Tuesday, 16 August 2011

The Language of God

Francis Collins is an American scientist who directed the Human Genome Project, a multinational research programme to 'read' the entire human DNA sequence. The Project itself was completed in 1993, although work to analyse all the information (including work on discovering cures for various genetic conditions) is ongoing. Collins is a Christian and a firm believer in evolution as the mechanism for how humans came into being. He's got a lot to say about the mess that Christians can get into when it comes to science, but for now I thought I'd look at one aspect of what Collins considers to be the language of God.

To start with, here is Wikipedia's short introduction to genetics, along with a diagram from the Human Genome Project's piece on basic genetics. So, every organism on earth has a genome, a very long string of genetic information. In all but some viruses, the information is carried in a molecule called DNA, which consists of two 'spines' twisted together and linked by pairs of simpler molecules called 'bases', making something like a giant rope ladder twisted around into a spiral (diagram below thanks to www.chemguide.co.uk). There are only four options (given the letters G, C, A and T) for these bases, so the complete DNA sequence is a long (around three billion letters long in humans!) string of letters: GCCATCGTTCAATACGCC and so on.

Some sections of the DNA sequence, the string of letters, cause proteins to be made. Proteins are the chemicals that form the basis of pretty much everything in any living being; skin, blood, nerves, muscle and much more. In the protein-making sections of the DNA sequence, each little group of three letters gives an instruction for a certain protein component (called an amino acid) to be made. Large parts of the DNA sequence, though, don't seem to do much; a point which I'll come back to later.

On to Francis Collins' book, then. Starting on page 126, he notes that our DNA has much in common with the DNA of other creatures, especially mammals but also fish and even some insects. The amount in common changes quite a lot depending on whether you're looking at parts of the human DNA sequence that code for proteins or at the other, apparently inactive parts (so-called junk DNA). If you start with a stretch of human DNA in a protein-coding area, the chances of finding a similar sequence in other creatures are:

Chimpanzee 100%
Dog 99%
Mouse 99%
Chicken 75%
Fruit fly 60%
Roundworm 35%

But the chances of a close match drop quite a bit if you look at those 'junk' DNA sections:

Chimpanzee 98%
Dog 52%
Mouse 40%
Chicken 4%
Fruit fly almost 0%
Roundworm almost 0%

Doesn't this strike you as odd? Why should the correlation between human and other DNA be much higher in the protein-coding areas than in 'junk' DNA? Collins says it gives support in two ways for an evolutionary understanding of how we came to be. Firstly (from page 129), he notes that we can build up a tree of organisms that shows how closely related they are, based on how much DNA they have in common:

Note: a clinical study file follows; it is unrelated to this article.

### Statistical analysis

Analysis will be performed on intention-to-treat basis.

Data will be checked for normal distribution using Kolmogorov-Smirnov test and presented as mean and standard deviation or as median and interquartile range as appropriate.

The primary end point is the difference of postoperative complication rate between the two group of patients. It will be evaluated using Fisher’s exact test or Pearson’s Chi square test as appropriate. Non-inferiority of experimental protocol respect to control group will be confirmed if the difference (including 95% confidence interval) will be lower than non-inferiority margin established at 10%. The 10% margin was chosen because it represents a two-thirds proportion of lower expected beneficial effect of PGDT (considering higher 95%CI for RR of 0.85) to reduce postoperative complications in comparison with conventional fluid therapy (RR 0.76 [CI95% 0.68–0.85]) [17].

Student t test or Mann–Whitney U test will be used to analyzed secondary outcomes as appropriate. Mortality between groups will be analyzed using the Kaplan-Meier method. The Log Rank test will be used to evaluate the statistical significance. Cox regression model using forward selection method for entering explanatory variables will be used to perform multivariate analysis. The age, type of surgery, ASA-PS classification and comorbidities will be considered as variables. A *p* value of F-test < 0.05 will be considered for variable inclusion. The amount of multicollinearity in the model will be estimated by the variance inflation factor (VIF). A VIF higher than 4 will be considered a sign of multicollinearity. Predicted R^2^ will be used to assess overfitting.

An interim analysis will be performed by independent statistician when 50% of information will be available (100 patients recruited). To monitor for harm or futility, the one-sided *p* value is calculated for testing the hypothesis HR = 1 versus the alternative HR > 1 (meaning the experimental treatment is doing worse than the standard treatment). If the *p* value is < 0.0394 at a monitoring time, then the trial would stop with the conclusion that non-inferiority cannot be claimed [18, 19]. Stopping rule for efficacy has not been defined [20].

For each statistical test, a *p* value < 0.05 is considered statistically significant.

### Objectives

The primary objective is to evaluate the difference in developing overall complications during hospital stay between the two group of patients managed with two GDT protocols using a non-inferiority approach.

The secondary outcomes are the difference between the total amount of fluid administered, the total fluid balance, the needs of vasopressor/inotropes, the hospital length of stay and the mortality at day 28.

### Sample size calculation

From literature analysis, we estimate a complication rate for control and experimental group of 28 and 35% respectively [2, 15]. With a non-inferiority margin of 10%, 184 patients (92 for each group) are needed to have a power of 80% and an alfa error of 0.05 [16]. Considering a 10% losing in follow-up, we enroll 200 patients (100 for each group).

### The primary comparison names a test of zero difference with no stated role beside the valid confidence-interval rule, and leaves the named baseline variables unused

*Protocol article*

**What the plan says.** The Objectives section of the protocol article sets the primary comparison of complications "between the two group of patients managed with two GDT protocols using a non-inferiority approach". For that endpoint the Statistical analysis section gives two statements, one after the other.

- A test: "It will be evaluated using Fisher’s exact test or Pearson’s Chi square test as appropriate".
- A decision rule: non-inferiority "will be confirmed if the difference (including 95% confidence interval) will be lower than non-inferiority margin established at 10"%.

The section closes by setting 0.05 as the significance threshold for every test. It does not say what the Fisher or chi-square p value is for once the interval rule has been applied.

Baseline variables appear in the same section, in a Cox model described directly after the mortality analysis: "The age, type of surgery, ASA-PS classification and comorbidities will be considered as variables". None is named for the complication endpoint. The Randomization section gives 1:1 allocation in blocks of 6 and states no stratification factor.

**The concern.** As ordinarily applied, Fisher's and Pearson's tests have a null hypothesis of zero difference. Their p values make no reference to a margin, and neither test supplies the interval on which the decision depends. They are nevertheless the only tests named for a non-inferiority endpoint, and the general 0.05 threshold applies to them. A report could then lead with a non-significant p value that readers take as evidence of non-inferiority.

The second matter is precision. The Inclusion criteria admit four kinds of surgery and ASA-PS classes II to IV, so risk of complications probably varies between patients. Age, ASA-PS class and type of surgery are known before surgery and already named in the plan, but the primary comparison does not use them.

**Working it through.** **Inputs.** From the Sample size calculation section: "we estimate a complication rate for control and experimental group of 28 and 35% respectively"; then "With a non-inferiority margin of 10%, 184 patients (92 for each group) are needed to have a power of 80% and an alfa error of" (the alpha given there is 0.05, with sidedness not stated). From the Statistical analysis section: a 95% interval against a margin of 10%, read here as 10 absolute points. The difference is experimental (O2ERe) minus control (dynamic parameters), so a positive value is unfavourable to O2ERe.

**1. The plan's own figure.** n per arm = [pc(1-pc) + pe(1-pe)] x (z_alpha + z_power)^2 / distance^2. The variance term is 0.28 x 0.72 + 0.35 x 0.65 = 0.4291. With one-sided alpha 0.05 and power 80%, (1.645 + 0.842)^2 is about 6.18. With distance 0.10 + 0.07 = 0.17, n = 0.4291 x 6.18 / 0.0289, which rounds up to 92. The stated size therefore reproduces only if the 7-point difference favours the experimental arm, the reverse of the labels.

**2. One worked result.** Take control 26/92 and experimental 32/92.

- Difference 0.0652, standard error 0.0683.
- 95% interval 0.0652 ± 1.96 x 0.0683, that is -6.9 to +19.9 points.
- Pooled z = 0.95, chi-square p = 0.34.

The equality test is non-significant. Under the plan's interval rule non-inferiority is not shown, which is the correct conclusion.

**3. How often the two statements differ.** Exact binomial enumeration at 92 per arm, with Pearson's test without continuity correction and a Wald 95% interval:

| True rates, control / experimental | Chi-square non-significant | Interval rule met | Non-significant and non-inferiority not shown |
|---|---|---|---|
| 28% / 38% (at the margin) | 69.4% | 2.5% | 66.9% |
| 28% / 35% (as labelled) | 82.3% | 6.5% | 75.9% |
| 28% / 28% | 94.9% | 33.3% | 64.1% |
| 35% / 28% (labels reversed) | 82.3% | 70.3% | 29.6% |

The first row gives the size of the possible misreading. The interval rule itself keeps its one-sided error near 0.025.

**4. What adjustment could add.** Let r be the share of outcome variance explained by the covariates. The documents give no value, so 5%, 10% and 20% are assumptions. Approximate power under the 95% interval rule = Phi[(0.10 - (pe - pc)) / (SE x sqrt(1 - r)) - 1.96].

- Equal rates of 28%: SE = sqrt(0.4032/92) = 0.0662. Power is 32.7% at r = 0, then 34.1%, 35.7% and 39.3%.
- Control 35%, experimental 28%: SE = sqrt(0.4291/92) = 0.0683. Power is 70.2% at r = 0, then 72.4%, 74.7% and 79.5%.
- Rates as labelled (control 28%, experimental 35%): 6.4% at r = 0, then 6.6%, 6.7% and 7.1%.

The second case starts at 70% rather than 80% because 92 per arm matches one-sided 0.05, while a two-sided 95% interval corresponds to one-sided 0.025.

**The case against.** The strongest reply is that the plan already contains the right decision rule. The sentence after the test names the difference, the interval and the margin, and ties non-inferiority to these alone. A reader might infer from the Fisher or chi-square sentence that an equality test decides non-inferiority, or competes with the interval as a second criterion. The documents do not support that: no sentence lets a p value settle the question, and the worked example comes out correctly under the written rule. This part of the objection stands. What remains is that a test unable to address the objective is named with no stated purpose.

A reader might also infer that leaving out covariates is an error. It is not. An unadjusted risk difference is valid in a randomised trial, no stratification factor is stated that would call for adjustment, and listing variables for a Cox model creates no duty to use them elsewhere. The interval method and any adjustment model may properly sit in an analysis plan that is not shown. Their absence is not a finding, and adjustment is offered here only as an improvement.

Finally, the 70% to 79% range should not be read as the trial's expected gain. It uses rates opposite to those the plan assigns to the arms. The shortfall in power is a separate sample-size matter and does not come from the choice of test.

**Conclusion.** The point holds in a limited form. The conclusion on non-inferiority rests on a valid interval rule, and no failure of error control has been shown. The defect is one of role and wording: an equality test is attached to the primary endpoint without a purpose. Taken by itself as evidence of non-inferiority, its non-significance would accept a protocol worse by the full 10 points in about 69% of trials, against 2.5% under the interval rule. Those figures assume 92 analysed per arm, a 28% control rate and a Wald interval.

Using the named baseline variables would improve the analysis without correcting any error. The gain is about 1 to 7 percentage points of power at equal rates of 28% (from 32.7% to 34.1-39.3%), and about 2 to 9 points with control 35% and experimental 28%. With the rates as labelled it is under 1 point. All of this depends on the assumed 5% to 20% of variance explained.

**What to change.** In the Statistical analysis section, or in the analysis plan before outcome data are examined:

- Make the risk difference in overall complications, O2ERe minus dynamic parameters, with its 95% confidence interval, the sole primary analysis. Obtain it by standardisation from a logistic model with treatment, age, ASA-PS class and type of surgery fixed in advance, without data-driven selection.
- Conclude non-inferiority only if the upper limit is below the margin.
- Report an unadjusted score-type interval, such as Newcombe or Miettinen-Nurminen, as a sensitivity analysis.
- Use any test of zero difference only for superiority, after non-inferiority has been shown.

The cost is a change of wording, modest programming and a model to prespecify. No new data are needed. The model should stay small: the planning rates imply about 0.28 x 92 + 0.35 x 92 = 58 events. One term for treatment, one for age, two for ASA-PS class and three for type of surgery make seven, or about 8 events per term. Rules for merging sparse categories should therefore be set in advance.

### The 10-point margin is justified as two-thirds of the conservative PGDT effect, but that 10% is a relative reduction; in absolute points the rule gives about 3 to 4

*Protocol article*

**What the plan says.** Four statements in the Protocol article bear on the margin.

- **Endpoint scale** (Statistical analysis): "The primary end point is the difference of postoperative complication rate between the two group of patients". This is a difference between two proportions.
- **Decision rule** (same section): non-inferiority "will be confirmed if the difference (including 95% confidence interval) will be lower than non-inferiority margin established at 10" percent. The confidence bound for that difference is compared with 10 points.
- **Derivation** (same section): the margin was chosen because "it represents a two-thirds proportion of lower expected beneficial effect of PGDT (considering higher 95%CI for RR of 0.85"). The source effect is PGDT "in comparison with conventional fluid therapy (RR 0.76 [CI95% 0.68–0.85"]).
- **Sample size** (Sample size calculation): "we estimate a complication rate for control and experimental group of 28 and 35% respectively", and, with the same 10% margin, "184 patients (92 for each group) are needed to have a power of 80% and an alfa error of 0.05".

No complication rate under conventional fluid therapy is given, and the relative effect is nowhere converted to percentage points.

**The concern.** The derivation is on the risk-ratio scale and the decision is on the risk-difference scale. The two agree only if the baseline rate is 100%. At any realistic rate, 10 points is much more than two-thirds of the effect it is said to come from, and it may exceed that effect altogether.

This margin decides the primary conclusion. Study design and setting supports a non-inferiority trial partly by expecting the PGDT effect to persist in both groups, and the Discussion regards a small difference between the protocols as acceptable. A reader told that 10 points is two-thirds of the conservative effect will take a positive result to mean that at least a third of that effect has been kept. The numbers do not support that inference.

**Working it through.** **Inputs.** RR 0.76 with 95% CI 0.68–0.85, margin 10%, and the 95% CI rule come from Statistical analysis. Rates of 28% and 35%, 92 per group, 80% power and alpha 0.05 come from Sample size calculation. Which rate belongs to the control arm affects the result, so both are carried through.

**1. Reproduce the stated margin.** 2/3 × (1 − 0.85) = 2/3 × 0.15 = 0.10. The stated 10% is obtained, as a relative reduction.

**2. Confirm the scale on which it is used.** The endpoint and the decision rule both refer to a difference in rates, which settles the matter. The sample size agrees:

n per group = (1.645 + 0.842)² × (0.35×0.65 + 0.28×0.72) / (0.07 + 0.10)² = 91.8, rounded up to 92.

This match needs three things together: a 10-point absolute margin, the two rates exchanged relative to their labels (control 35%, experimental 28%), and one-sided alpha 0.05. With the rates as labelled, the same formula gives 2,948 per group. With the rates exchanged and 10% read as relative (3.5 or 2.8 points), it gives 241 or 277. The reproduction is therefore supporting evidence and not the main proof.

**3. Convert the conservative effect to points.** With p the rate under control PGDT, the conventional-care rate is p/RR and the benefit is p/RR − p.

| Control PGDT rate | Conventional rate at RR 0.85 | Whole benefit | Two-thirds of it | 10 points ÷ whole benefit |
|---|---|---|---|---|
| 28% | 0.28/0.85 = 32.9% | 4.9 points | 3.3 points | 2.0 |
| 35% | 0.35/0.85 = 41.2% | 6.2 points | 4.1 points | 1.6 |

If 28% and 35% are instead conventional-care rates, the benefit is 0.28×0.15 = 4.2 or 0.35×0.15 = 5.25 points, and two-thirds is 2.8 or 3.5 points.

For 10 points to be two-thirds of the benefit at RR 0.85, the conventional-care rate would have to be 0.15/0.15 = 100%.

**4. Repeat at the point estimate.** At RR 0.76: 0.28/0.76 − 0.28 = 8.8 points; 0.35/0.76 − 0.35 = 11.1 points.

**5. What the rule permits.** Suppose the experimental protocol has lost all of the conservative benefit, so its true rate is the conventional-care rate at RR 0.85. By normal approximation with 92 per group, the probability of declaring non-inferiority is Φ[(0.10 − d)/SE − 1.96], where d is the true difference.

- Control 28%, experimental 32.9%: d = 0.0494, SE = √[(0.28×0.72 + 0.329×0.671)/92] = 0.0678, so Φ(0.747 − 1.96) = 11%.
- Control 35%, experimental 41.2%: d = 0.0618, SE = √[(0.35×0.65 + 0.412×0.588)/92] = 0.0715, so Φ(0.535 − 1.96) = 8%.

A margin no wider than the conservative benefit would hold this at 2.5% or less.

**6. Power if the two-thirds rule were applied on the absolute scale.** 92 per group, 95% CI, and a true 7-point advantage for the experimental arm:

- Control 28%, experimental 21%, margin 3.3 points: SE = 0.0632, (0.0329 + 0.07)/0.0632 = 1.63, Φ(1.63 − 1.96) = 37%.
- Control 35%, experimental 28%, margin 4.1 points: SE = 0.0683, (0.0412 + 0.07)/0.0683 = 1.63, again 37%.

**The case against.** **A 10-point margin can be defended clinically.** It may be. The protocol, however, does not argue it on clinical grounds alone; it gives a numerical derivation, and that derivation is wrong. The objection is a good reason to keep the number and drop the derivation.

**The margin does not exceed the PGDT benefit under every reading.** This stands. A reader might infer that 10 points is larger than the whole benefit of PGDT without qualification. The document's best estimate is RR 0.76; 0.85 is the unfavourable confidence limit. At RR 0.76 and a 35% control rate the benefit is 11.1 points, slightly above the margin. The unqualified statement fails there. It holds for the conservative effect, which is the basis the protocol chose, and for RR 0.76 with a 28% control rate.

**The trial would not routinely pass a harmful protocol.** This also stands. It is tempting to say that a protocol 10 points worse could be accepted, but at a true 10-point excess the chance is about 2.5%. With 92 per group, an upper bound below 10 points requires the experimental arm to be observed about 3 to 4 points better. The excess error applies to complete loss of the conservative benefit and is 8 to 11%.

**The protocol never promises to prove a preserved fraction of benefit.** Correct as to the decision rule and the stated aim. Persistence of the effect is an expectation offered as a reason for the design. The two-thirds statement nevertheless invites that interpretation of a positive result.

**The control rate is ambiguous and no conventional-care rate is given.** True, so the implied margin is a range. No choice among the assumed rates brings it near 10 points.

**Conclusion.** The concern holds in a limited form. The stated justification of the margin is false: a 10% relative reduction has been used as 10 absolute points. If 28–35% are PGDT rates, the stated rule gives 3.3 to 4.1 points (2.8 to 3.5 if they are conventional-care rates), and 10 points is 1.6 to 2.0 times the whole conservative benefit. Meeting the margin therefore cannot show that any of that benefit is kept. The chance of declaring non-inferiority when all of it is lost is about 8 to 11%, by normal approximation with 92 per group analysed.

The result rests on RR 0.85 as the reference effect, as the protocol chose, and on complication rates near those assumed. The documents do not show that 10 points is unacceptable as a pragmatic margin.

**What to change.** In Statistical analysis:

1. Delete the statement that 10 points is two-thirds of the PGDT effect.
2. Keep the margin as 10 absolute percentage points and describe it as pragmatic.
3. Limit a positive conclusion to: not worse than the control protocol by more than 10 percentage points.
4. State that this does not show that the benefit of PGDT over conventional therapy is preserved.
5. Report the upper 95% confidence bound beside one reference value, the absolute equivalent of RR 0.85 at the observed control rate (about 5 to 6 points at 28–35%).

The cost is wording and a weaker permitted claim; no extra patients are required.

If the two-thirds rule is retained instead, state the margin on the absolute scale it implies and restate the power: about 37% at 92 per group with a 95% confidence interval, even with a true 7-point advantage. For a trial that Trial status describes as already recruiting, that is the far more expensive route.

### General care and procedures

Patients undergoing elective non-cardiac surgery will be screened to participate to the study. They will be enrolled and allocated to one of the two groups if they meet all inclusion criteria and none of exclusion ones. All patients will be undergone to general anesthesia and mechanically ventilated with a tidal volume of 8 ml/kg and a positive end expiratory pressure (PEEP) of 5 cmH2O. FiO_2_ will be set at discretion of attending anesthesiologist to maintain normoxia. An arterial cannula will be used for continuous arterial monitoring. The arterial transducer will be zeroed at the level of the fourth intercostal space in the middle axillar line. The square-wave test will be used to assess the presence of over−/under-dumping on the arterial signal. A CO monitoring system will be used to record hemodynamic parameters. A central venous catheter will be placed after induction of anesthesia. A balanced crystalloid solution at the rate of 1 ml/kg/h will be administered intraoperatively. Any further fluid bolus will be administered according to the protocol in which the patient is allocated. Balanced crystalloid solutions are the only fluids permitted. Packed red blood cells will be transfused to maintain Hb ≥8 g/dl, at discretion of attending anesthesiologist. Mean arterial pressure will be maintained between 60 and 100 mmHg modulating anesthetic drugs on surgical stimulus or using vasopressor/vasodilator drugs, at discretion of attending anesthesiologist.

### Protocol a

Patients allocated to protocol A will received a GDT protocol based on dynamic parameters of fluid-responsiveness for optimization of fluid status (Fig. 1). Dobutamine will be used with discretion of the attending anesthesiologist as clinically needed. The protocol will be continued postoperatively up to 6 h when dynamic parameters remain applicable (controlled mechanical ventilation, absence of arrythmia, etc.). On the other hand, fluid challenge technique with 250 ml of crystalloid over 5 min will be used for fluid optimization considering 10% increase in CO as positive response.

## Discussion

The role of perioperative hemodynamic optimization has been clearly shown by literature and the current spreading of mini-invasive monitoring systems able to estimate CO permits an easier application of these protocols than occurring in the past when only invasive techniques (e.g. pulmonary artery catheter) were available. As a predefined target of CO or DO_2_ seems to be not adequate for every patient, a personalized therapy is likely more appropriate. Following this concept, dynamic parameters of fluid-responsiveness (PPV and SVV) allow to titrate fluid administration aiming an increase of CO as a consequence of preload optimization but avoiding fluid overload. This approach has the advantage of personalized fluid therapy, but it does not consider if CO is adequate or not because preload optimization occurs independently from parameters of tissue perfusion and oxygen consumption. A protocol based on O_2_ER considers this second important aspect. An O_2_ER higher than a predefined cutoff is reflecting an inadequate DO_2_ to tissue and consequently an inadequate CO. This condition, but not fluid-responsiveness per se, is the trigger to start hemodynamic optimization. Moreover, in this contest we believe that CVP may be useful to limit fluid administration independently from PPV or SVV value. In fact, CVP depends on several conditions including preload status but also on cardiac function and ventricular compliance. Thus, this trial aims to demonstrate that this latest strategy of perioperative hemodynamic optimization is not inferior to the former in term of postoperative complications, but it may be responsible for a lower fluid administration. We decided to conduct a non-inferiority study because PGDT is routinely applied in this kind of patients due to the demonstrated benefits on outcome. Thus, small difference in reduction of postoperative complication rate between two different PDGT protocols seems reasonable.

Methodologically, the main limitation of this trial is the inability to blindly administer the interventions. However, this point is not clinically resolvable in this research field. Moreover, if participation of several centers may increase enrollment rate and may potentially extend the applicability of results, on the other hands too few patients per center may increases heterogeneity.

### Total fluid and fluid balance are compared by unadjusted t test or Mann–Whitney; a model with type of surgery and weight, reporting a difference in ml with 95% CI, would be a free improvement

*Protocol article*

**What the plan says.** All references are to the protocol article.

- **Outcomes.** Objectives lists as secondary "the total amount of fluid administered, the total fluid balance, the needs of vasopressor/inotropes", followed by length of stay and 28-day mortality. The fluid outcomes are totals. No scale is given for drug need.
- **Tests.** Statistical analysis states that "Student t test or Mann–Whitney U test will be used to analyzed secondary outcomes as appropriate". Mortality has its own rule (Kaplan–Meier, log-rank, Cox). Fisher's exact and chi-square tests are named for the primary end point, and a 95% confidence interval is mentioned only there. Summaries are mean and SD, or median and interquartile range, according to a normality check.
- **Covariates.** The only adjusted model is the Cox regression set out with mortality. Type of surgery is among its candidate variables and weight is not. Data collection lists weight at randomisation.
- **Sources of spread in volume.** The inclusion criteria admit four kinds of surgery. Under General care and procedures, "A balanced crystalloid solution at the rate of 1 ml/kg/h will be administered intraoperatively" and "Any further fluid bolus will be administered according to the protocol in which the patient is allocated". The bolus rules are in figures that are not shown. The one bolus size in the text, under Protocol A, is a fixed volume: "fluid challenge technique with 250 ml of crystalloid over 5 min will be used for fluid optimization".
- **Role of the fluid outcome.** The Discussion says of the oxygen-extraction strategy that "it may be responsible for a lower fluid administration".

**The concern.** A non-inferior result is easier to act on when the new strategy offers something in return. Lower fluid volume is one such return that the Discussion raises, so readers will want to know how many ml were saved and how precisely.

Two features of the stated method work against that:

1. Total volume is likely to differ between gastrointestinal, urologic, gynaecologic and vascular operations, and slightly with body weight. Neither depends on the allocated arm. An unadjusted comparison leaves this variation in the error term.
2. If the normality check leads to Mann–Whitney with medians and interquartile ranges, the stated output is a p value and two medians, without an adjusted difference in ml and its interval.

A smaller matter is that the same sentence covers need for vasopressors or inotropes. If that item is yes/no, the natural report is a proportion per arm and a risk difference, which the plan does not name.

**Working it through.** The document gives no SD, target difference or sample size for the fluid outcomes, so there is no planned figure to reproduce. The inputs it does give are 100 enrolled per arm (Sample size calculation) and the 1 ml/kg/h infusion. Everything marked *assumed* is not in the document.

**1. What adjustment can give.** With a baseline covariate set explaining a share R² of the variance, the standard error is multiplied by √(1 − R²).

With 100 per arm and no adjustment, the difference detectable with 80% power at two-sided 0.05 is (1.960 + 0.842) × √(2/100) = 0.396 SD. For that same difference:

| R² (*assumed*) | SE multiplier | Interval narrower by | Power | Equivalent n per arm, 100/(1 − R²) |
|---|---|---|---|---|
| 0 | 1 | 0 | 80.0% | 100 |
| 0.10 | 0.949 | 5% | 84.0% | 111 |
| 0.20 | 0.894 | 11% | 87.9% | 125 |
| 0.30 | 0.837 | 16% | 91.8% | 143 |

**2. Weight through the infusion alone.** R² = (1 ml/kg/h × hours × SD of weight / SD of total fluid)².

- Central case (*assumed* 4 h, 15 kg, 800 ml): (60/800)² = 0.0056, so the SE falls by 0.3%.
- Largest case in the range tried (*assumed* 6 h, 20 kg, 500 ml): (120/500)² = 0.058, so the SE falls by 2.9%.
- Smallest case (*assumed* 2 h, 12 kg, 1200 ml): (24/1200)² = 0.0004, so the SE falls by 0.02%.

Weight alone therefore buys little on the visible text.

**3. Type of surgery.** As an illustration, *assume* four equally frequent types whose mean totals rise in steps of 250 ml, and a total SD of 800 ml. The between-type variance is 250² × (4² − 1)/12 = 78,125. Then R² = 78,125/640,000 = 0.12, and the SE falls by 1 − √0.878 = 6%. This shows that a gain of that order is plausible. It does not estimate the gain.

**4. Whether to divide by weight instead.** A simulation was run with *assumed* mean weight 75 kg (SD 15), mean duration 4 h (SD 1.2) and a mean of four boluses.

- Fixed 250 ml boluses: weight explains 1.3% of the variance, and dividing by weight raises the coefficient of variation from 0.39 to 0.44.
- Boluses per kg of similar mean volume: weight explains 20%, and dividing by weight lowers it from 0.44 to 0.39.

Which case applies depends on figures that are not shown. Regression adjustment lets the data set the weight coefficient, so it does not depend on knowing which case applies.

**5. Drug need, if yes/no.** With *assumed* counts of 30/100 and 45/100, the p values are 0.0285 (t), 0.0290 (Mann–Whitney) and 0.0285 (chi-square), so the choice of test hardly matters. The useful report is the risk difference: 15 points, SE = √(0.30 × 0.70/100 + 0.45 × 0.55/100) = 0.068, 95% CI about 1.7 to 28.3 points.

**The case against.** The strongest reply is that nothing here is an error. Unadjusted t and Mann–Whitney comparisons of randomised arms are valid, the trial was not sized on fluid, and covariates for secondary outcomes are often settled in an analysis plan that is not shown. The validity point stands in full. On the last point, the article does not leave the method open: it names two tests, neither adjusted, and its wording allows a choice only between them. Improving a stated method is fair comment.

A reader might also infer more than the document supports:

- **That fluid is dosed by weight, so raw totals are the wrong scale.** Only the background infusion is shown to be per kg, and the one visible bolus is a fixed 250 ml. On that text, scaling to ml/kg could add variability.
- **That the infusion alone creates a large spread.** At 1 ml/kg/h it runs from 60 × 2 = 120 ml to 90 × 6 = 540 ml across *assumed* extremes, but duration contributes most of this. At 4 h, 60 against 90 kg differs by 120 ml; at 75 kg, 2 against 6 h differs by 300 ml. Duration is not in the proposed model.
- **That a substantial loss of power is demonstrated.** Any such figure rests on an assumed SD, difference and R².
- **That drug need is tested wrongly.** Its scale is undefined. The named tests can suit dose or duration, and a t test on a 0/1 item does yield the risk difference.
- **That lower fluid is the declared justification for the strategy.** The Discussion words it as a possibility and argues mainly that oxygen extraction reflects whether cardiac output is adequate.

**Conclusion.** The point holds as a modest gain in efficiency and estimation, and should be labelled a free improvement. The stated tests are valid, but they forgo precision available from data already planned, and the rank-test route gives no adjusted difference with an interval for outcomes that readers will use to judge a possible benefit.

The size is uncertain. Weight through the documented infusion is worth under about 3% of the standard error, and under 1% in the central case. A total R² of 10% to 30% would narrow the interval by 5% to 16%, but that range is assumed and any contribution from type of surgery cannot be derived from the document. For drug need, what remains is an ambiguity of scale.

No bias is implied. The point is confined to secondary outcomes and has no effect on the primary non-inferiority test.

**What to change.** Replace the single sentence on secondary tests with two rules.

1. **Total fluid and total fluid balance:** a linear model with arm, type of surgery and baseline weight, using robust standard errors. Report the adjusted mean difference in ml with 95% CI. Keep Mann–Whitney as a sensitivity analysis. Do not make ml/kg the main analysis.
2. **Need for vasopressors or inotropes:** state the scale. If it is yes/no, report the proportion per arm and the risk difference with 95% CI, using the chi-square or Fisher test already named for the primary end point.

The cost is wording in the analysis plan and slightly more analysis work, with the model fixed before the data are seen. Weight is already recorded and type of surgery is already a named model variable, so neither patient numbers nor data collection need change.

At the level of the genome as a whole, a computer can construct a tree of life based solely upon the similarities of the DNA sequences of multiple organisms... Bear in mind that this analysis does not utilize any information from the fossil record, or from anatomic observation of current life forms. Yet its similarity to conclusions drawn from studies of comparative anatomy, both of existent organisms and of fossilized remains, is striking.

The second point Collins makes is that evolutionary theory predicts a gradual build-up of mutations that do not affect the organism, while mutations that do have an effect will be much rarer. And this is what we see; mutations in the 'junk' DNA sections are far more common than mutations in areas that give instructions for making proteins. This is because most of the latter will severely hamper the individual organism in which they happen, leading to the organism probably not surviving to adulthood and therefore not having any offspring to pass the mutation on to. Only a few mutations in protein-coding areas will be advantageous (or at least neutral) to the organism and stand a chance of being passed on to the next generation.

There's a follow-up to the second point, which relates to the fact that a few DNA mutations don't lead to the protein changing. As I mentioned above, the DNA sequence is basically made up of a huge string of the letters G, C, A and T. In sections of the DNA that cause proteins to be made, each set of three letters gives an instruction for a certain protein component (called an amino acid) to be made. For most of these protein components the set of three letters has to be exactly right, but there are a few where changing one letter in the set for a different letter still leads to the same amino acid being made. And these 'silent' mutations are seen far more often than mutations that do cause a different protein component to be made. I wonder why this might be, if not because evolution is the means by which humanity was created...


  1. Are you saying that Collins says that in the protein coding sections of our DNA that humans and chimps are 100% identical? That doesn't seem right given how different we are. I suspect, but don't know, that maybe something has been lost in the translation from Collins.????

  2. Not sure, sorry - Collins did say similar sequence, not identical sequence. Perhaps that's it?

  3. Quite right, I misread. My mistake. I should have looked at it more carefully.